The collection’s third section, “Response Rhetorics,” contains the final five essays, which expand our understanding of response. Fredlund writes that “the chapters in this section use RTM to consider how those without power use rhetoric to respond to those with power—recognizing that our theories of rhetoric all too often fail to consider how hostile or unreceptive audiences impact rhetorical choices and effects” (161). The section starts with Skye Roberson’s chapter “‘Anonymous Was A Woman:’ Anonymous Authorships as Rhetorical Strategy,” which connects women’s anonymous writing in Victorian-era periodicals and on Reddit. Roberson asserts that this chapter “demonstrates how women resist the traditional boundaries of authorship by subverting our ideas about authorial identities, agency, and silence” (169). In “Tracing the Conversation: Legitimizing Mormon Feminism,” Tiffany Kinney examines similar rhetorical strategies employed by Mormon feminists in both the 1970s and 2010s to “forge connections among women and establish Mormon women’s legitimacy” (182). Kinney asserts that these women’s rhetorical invention processes and delivery strategies work to create legitimacy both for “long-term change” and to “forge pathways to immediate incremental changes” (194). Next, Clancy Ratliff examines commonplaces in the images of the suffragist movement and in early feminist blogging in “The Suffragist Movement and the Early Feminist Blogosphere: Feminism and Recent History of Rhetoric.” Ratliff argues that RTM should be applied to “work in the recent history of rhetoric,” and that “we can also study online discourse as feminist histories of rhetoric, not only as digital media artifacts or pedagogical strategies” (197). In “Mikki Kendall, Ida B. Wells, and #SolidarityIsForWhiteWomen: Women of Color Calling Out White Feminism in the Nineteenth Century and the Digital Age,” Paige V. Banaji highlights Mikki Kendall’s creation of the #SolidarityIsForWhiteWomen hashtag and Ida B. Wells’s critique of Frances Willard’s lack of support for the antilynching movement, demonstrating that “in these two stories, two women of color, separated by over a century, engage in the feminist response rhetoric of calling out” (215). Banaji argues that “calling out and listening are necessary rhetorics of response to white feminism” and that these strategies are also important for the “health” and “growth” of feminism overall (224-226). Bethany Mannon’s “The Persuasive Power of Individual Stories: The Rhetoric in Narrative Archives” examines three collections of personal narratives—letters that appeared in Ms. magazine, Moraga and Anzaldúa’s This Bridge Called My Back, and the digital storytelling project My Duty to Speak—to explore how personal narratives “connect generations of feminist activism” (232). Mannon writes that “personal narratives have been a productive way to bring dissension and conflict to the activist table” and that these narratives “respond to existing power structures” (242). Taken together, the five essays in this section show the wide range of strategies employed by feminist rhetors to respond to challenging audiences or exigencies.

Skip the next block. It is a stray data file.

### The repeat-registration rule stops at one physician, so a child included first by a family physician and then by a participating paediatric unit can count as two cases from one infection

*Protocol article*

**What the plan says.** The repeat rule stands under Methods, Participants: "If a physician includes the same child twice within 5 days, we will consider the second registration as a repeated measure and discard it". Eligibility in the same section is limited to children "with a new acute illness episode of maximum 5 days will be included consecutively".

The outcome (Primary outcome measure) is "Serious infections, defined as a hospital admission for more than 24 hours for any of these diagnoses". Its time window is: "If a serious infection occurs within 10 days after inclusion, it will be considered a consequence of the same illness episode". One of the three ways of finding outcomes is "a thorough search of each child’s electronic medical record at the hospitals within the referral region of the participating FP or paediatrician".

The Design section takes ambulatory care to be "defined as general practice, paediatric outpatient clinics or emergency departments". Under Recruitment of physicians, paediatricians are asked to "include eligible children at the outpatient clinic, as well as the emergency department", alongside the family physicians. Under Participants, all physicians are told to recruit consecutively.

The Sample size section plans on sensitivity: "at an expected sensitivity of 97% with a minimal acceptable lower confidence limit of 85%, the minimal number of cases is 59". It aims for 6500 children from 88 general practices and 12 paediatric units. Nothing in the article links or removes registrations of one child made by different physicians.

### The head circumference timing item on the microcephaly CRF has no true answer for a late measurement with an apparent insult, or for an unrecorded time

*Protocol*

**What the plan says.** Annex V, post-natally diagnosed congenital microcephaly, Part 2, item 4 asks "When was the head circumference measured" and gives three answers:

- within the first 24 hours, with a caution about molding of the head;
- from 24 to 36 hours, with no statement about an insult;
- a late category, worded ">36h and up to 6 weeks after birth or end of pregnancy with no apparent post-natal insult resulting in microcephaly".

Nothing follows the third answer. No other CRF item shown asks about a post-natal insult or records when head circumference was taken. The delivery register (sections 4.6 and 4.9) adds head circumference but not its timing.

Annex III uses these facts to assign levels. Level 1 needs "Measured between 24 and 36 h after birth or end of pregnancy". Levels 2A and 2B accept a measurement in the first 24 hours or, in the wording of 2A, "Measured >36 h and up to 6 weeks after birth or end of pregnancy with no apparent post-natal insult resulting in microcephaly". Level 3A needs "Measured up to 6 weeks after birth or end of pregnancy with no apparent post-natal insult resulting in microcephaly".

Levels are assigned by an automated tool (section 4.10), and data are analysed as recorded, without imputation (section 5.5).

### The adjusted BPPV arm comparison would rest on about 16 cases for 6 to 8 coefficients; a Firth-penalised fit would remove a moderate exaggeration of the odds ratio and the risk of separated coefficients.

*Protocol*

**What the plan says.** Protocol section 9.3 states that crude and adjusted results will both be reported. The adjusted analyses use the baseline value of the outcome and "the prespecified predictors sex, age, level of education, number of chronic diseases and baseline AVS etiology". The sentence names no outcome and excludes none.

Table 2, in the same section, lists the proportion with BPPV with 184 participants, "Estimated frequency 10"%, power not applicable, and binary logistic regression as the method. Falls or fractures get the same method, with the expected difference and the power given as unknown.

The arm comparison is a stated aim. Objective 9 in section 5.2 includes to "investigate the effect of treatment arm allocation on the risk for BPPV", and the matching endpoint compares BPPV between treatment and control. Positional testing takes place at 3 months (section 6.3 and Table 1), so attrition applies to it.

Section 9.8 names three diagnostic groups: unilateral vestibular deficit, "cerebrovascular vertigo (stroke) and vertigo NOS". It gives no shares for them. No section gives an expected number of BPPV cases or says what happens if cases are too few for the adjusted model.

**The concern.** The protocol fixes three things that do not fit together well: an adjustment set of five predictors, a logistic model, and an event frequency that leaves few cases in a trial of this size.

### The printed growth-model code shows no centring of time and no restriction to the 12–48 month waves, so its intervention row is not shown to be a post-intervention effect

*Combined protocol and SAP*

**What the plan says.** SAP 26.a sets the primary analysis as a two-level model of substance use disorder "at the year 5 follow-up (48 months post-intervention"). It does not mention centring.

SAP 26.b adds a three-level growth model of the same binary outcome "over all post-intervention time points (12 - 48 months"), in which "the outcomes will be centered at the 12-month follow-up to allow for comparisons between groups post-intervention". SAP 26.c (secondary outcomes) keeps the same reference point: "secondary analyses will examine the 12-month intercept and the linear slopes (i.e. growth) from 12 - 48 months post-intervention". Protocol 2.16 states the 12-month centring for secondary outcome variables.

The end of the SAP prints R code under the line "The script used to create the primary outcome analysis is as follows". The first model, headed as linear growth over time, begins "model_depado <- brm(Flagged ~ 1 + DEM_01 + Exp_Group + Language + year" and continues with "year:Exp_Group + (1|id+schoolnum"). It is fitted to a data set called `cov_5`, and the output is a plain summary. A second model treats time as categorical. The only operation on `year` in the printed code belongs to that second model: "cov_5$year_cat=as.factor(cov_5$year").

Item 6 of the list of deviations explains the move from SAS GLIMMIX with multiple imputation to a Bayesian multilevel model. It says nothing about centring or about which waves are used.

Conclusion: Looking Across Time, Space, and Place

To conclude the collection, Kristine L. Blair’s afterword, “(Techno)Feminist Rhetorical Action: Coming Full Circle,” reflects on the collection, noting that Feminist Connections works to “triangulate three diverse modes of inquiry, the historical, the feminist, and the technological, simultaneously deploying concepts of interstitiality and intersectionality to avoid essentializing both women and feminists as universal groups” (246). Blair also highlights how successfully this collection allows the past and present to “speak to each other…grounded in an emphasis on revisionist, circulatory, and responsive rhetorics that call readers to action” (250). This interconnectedness sets Feminist Connections apart and demonstrates the value of RTM to scholars in FRS and other disciplines. In my own work, I anticipate using RTM to connect my interests in both digital rhetoric and in archival research. As a graduate student, I have “tried on” both of these subfields as I begin to narrow my research interests and identify long-term projects. For example, though my interest and research regarding ethics and representation has primarily been focused on archives up until now, these same concerns are replicated in the rhetoric of social media and digital media. While these threads have previously felt disparate, Feminist Connections and Fredlund, Hauman, and Ouellette’s methodological intervention provides a way to take these projects on together and find pathways between historical and digital rhetorics.

Other readers of Feminist Connections might take up this new methodology and incorporate it into new and emerging research projects, as RTM provides an opportunity to frame projects in both historical and digital rhetorical research, especially those related to activism and social movements. Moreover, readers can enact RTM in ongoing research projects; the methodology might uncover novel ways of approaching an existing research site or present a fresh approach to research questions. This collection will be valuable to scholars in FRS and beyond—perhaps even in fields such as women’s studies or history. In addition, Feminist Connections would fit well in any number of graduate-level classes, especially those focused in the history of rhetoric, feminist rhetoric, or research methods.

Feminist Connections is a timely collection of important work in feminist rhetorical studies. The editors’ new methodology, Rhetorical Transversal Methodology, provides an excellent framework for rhetorical research both in FRS and in the wider field of rhetoric and composition. Rather than remaining tied to chronologically- or geographically-bound strategies of organization, Fredlund, Hauman, and Ouellette’s RTM offers a new way to approach research in rhetoric and composition, and allows us to locate “transversals” between historical and contemporary rhetors. RTM makes room for broadening our research beyond traditional boundaries of time, space, and place.

Works Cited

  • Royster, Jacqueline Jones, and Gesa Kirsch. Feminist Rhetorical Practices: New Horizons for Rhetoric, Composition, and Literacy Studies. Southern Illinois University Press, 2012. -return to text
  • Royster, Jacqueline Jones, and Jean C. Williams. “History in the Spaces Left: African American Presence and Narratives of Composition Studies.” College Composition and Communication, vol. 50, no. 4, 1999, pp. 563–584. JSTOR, www.jstor.org/stable/358481. -return to text